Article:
Economics

Standard membercrikey63
Science 23 Feb '15 15:22
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    23 Feb '15 15:22
    When nobel prize winning economist Milton Friedman stated that assumptions weren't important , it was predictions that mattered , it doesn't seem that scientific, have I missed something .
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    23 Feb '15 19:472 edits
    I don't know exactly what he meant by that in its proper context and, not being an expert on his work, for I know, perhaps it made some kind of 'sense' in a narrow context he used it in.

    However, that assertion in the wider scientific context is certainly completely unscientific. This is because it ignores Occam's razor and, if you do that, any ridiculous theory, no matter how assumptive, is passed as scientifically legitimate providing it make exactly the same predictions as a theory that is exactly the same but without any superfluous assumption. For example, you could have the theory of relativity but add the superfluous assumption "and Goddidit" (or words of that effect ) at every turn and, without Occam's razor, because such a theory still makes the same testable (and largely confirmed ) predictions, that would pass as 'scientific' -but it wouldn't be because it makes ridiculous unnecessary assumptions not needed for the theory to work.
  3. Standard memberDeepThought
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    23 Feb '15 23:12
    Originally posted by crikey63
    When nobel prize winning economist Milton Friedman stated that assumptions weren't important , it was predictions that mattered , it doesn't seem that scientific, have I missed something .
    It strongly depends on the context in which he said it. If one makes some assumptions and the resultant model produces realistic results then the assumptions gain post hoc justification. If on the other hand he could just have been attempting to deflect valid criticism of his theory, in a fallacious fashion - I find it difficult to believe he produced a model which made particularly precise or testable predictions.

    There are economic models which make outrageous assumptions and you can change the qualitative behaviour of a model by relaxing some assumption - such as agents having perfect information [1]. Since the predictions of a model depend on the assumptions in it, and if they don't the assumptions may as well not have been made, I do not agree with his statement.

    [1] http://en.wikipedia.org/wiki/Economic_model#Pitfalls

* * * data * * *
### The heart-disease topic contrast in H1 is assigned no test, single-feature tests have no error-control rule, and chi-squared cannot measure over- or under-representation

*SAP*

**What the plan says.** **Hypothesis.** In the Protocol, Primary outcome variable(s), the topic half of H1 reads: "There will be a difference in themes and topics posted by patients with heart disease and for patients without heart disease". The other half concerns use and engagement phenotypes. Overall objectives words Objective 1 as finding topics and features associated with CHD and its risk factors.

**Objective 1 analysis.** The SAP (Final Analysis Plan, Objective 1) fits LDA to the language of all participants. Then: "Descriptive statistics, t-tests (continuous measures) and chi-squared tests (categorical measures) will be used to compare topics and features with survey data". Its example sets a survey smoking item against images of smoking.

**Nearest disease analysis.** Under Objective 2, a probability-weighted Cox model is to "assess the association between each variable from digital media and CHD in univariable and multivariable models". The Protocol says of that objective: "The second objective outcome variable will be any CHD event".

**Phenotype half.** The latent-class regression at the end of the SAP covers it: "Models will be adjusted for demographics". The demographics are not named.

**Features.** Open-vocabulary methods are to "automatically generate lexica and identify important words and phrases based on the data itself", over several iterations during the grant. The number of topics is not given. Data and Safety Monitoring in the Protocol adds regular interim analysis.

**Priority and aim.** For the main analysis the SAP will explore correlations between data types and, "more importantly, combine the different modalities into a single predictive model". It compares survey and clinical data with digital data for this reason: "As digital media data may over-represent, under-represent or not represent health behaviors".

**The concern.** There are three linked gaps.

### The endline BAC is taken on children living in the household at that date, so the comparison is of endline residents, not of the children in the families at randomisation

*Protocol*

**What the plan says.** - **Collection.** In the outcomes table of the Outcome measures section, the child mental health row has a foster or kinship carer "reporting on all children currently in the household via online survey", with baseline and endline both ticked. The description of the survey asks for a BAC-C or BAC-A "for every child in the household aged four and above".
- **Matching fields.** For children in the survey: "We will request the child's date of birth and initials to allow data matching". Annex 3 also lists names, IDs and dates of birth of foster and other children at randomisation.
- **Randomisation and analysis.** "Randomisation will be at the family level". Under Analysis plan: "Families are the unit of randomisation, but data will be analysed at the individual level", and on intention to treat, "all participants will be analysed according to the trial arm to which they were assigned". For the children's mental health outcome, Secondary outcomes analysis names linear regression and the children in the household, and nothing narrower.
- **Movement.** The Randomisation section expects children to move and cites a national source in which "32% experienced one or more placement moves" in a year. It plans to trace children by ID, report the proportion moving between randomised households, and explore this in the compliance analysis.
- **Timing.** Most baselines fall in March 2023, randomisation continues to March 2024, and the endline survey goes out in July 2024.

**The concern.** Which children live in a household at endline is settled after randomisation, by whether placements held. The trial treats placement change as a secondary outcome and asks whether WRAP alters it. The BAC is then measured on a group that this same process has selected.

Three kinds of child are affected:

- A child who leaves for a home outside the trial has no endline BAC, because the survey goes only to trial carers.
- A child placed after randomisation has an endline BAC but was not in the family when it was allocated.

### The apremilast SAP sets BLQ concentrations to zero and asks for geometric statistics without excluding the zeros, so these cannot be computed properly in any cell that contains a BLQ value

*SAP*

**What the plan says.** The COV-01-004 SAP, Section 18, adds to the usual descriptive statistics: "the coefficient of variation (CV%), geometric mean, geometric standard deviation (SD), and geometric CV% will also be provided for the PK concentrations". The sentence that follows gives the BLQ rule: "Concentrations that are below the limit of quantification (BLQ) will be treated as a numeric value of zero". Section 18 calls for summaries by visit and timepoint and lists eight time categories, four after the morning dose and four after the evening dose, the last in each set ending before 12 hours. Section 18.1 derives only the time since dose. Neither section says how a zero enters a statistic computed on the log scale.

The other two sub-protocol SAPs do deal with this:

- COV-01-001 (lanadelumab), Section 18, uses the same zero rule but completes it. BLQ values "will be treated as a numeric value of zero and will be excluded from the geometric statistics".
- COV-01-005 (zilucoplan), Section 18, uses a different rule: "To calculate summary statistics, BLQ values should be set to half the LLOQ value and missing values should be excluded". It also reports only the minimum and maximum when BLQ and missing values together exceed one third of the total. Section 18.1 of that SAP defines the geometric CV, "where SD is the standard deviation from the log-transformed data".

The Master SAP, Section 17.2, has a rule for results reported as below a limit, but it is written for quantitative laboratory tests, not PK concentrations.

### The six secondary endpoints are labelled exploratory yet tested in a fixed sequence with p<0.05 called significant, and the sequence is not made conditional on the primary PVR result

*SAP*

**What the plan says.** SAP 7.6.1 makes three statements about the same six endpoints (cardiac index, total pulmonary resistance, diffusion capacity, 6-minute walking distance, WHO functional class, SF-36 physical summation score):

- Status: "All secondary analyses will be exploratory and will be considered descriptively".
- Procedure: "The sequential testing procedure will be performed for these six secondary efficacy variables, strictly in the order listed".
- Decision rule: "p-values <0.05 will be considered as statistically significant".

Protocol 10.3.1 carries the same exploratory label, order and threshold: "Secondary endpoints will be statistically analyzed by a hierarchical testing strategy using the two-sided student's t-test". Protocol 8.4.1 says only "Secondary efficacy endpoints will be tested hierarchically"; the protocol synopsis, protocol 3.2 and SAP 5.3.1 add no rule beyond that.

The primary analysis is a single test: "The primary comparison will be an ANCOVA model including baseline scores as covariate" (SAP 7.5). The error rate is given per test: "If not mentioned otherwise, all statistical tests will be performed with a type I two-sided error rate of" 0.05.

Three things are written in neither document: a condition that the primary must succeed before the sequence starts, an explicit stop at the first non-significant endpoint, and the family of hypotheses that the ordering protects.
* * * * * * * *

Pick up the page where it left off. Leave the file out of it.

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    24 Feb '15 05:23
    It seems to me to be a get out when economists are asked about the validity of the assumptions the have used constructing models. I'm neither an economist or have any real scientific knowledge , but even to me it seems obvious that predictions can come true , the difficulty is to relate the result to the basic assumptions , isnt this the nature of science ,causality.
    Economics also has a larger margin of error than say predictions in the physical sciences , isnt it totally subjective wether a prediction is shown to be accurate.
    When is a subject science or pseudo science.
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    24 Feb '15 06:48
    A chemist , a physicist and and an economist are stranded on a desert island with cases of baked beans but no means of opening them . The chemist says he can put the cans on the fire and work out when they willl explode , the physicist says he can then work out the trajectory of the exploding beans . The economist thinks for a bit and says lets assume we have a can opener.
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    24 Feb '15 18:31
    Economics is often called the Dismal Science. Two groups of people vehemently disagree with this name - economists because they claim economy isn't dismal, scientists because economy isn't a science.
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    24 Feb '15 18:48
    Originally posted by Shallow Blue
    Economics is often called the Dismal Science. Two groups of people vehemently disagree with this name - economists because they claim economy isn't dismal, scientists because economy isn't a science.
    Economics can be studied scientifically. That doesn't mean that it always is.
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